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CDC: Get tested for hepatitis C, baby boomers

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FICTION. Some people claim to have "chronic" Lyme disease even though the blood test commonly used to test for the disease found no evidence of infection. But the recommended "two-tier" testing regimen "ELISA testing" followed by "Western blot" testing - is extremely reliable. The sole exception involves patients within three to six weeks of infection, before the body has had a chance to produce antibodies to Lyme bacteria. That's the word from Dr. John J. Halperin, a professor of neurology and medicine at Mount Sinai School of Medicine in New York City and the author of the forthcoming "Lyme Disease: An Evidence-based Approach." istockphoto

(CBS/AP) All baby boomers should get tested for hepatitis C, the Centers for Disease Control and Prevention said in new guidelines released today.

The CDC wants anyone born from 1945 to 1965 to get a one-time blood test to see if they have the liver-destroying virus. That's because the disease can take decades to cause liver damage, and many people don't know they're harboring the blood-borne virus.

Baby boomers account for about two-thirds of the 3.2 million Americans thought to be infected.

CDC urges hepatitis C test for all baby boomers born between 1945 and 1965

The recommendation should not come as a surprise for many Americans. This May, the CDC released a draft of the recommendations encouraging all baby boomers to get tested. The new finalized recommendations appear in the August 17 issue of the CDC's journal, Morbidity and Mortality Weekly Report.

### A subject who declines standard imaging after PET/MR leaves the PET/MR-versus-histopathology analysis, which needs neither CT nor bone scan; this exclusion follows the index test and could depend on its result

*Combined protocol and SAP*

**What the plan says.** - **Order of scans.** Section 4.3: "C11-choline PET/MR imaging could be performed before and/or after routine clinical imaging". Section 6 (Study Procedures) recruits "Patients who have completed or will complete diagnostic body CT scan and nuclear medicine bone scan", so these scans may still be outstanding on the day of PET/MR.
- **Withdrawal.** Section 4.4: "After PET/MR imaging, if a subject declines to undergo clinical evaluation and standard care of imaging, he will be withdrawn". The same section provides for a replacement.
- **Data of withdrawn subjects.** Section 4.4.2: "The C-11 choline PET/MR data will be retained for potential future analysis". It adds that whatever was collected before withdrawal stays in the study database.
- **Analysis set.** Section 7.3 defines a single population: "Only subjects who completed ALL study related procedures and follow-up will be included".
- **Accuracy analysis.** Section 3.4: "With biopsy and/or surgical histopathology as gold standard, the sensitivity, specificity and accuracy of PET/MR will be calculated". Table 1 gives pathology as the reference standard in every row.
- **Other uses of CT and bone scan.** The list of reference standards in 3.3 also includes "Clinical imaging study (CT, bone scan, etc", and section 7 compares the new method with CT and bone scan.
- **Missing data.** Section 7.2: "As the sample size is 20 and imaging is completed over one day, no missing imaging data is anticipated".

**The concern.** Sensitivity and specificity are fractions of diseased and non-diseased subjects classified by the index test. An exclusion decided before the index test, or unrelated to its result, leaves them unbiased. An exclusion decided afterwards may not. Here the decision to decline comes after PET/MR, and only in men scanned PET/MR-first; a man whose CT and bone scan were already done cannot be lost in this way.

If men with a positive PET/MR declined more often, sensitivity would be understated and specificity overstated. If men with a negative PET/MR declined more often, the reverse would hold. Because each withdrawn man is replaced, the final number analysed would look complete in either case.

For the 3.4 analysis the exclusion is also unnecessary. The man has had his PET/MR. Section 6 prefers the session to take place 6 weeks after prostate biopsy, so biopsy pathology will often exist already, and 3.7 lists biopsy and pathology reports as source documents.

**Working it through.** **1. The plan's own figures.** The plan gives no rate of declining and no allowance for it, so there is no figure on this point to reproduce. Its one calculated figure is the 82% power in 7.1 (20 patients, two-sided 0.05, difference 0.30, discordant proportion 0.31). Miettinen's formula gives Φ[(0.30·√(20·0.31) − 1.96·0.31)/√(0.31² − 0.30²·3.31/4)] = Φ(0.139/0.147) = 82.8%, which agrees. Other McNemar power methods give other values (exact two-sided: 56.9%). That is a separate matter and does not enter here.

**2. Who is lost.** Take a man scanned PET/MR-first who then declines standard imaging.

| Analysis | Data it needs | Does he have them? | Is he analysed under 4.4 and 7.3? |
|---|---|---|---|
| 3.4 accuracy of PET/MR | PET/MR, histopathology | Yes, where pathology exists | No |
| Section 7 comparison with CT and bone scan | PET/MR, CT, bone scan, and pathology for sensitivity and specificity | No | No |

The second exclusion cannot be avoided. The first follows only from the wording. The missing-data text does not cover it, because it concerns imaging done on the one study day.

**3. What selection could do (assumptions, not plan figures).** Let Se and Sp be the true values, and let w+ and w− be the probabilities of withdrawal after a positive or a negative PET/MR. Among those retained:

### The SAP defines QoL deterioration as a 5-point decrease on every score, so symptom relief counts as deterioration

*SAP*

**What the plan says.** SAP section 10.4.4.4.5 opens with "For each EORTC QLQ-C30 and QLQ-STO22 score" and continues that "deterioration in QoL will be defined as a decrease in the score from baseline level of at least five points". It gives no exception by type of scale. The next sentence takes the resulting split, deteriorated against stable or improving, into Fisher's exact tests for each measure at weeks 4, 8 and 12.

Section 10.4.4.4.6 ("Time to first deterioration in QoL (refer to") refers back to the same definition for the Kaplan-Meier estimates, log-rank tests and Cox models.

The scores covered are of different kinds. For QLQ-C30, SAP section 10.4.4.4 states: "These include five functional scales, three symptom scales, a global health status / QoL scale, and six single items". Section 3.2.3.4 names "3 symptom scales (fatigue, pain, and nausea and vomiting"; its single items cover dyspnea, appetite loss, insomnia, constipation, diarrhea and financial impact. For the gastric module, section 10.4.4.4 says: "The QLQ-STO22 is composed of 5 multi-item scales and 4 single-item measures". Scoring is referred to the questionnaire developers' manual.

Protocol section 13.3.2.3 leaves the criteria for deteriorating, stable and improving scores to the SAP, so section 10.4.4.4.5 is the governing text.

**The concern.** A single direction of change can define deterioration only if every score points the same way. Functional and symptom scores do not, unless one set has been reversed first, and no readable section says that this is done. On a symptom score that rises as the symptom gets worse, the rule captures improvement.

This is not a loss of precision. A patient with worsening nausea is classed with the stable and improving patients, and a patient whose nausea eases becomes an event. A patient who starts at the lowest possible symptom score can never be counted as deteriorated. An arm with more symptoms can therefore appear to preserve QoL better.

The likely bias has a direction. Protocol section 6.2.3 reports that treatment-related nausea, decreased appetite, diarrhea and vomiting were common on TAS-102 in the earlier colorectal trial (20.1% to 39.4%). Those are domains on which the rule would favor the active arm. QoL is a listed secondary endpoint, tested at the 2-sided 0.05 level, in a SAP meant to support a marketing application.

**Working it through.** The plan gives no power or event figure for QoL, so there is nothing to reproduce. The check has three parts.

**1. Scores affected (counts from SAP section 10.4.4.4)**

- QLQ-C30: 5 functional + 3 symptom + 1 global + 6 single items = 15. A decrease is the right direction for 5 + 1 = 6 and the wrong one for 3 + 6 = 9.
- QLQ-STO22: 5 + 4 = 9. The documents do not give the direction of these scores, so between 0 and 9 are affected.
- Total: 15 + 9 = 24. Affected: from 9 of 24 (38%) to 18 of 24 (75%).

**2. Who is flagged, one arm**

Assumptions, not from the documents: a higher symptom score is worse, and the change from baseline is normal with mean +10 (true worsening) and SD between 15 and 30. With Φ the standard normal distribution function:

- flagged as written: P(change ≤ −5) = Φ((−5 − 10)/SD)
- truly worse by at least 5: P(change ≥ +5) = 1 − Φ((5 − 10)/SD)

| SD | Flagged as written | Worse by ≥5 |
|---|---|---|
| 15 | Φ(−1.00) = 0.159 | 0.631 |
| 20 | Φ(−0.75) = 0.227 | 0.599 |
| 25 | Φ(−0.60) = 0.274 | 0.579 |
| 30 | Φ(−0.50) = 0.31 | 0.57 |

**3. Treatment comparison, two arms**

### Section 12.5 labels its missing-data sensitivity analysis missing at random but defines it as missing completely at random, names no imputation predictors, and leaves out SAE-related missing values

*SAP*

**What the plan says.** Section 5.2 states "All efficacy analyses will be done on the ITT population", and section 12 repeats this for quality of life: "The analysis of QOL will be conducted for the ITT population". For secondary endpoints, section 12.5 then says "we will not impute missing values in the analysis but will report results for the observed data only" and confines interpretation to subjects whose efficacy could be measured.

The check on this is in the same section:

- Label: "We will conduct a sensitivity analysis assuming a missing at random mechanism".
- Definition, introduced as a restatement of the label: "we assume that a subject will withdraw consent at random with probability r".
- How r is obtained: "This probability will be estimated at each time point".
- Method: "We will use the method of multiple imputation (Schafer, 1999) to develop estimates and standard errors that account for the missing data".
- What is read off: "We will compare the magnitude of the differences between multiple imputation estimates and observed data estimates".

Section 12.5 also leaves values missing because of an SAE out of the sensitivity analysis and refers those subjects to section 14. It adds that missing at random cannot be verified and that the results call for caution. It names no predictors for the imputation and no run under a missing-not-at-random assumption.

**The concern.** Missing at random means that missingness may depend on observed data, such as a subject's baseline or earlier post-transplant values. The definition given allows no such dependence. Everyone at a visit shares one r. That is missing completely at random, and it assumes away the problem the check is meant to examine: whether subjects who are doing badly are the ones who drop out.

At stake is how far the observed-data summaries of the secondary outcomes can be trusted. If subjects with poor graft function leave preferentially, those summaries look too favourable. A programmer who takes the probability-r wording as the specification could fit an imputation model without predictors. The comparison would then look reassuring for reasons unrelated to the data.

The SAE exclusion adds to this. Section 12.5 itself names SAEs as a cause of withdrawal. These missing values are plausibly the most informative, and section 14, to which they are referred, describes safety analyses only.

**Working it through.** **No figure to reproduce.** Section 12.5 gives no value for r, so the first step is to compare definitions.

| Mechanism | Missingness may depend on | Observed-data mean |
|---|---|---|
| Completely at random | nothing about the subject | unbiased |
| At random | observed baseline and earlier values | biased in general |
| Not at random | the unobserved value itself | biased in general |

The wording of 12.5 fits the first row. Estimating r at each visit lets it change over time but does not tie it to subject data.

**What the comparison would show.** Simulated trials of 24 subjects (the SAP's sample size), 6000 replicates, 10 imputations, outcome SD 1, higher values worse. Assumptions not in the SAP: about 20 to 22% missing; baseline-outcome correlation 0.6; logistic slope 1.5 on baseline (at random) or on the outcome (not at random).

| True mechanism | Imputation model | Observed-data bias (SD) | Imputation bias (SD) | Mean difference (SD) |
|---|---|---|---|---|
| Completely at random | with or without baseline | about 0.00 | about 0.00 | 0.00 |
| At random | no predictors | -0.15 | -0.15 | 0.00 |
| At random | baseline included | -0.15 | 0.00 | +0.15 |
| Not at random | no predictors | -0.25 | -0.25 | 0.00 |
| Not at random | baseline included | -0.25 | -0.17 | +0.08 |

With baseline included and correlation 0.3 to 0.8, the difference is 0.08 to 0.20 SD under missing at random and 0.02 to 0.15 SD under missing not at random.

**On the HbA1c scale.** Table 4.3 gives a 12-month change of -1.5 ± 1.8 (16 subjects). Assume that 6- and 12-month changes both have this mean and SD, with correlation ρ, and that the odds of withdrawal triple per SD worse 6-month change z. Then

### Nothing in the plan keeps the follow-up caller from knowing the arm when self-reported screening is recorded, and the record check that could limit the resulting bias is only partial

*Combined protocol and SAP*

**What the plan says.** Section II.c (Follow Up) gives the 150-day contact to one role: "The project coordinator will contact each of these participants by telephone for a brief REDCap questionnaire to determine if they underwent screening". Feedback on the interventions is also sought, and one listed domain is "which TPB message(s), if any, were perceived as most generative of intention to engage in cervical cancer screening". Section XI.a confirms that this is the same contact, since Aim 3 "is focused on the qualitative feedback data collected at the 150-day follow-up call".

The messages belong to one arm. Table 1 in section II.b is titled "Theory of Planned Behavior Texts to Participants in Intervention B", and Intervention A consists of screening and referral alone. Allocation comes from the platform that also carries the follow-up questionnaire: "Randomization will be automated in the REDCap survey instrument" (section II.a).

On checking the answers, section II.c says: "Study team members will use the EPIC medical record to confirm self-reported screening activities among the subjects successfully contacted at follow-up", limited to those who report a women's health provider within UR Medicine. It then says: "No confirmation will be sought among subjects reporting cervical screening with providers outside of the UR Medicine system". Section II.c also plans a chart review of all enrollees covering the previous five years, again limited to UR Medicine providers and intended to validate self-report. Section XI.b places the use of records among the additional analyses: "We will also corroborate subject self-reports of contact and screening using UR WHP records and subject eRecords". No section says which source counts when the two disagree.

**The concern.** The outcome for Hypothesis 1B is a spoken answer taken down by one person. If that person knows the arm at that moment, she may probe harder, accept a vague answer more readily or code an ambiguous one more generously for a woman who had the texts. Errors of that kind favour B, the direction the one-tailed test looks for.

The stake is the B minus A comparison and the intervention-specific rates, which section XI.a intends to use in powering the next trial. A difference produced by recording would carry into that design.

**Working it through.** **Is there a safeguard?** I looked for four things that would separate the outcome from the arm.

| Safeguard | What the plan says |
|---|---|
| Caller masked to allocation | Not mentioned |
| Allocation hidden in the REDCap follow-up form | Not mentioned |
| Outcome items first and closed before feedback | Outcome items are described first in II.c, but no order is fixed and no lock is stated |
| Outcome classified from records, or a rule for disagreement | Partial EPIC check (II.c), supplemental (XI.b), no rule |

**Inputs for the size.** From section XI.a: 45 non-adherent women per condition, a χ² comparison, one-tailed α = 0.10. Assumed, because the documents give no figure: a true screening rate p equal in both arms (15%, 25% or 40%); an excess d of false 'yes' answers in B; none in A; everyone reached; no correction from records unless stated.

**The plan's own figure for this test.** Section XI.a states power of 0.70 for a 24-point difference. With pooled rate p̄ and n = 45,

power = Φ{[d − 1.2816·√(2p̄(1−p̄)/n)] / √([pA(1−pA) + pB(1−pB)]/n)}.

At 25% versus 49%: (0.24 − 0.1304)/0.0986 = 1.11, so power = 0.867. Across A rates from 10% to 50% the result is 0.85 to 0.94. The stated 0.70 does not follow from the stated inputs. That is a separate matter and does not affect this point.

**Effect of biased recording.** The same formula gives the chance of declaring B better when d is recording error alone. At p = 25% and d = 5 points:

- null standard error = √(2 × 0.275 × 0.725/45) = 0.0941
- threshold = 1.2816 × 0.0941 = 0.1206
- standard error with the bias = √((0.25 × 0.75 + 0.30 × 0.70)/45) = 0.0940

CDC officials took the step after seeing a near doubling of hepatitis C deaths since the late 1990s. That report found there were 15,000 deaths caused by hepatitis C in 2007, far more than previous rates and surpassing AIDS deaths. Three-fourths of the hepatitis deaths occurred in people ages 45 to 64, and the CDC said those numbers are likely to grow over the next 15 years unless health officials intervene.

"Asking someone about a risk that happened 20 to 30 years ago is a lot to ask," Dr. John Ward, the CDC's hepatitis chief, said at the time of the draft recommendations.

Testing all baby boomers is that new strategy.

Previously, testing was recommended only for people considered at highest risk. It's most commonly spread today by sharing needles to inject illegal drugs.

Hepatitis C is a virus that can be transmitted through contact with contaminated blood - possibly through shared needles - that attacks the liver and leads to inflammation. While the disease may not produced signs or symptoms in early stages, some people may experience mild symptoms like fatigue, fever, nausea or poor appetite, muscle and joint pains, or abdominal tenderness, according to the Mayo Clinic.

Chronic hepatitis C infections can eventually lead to cirrhosis (scarring) of the liver after 20 to 30 years or liver failure. Recent research has also tied the disease to causing cancers, including gastric and liver cancers.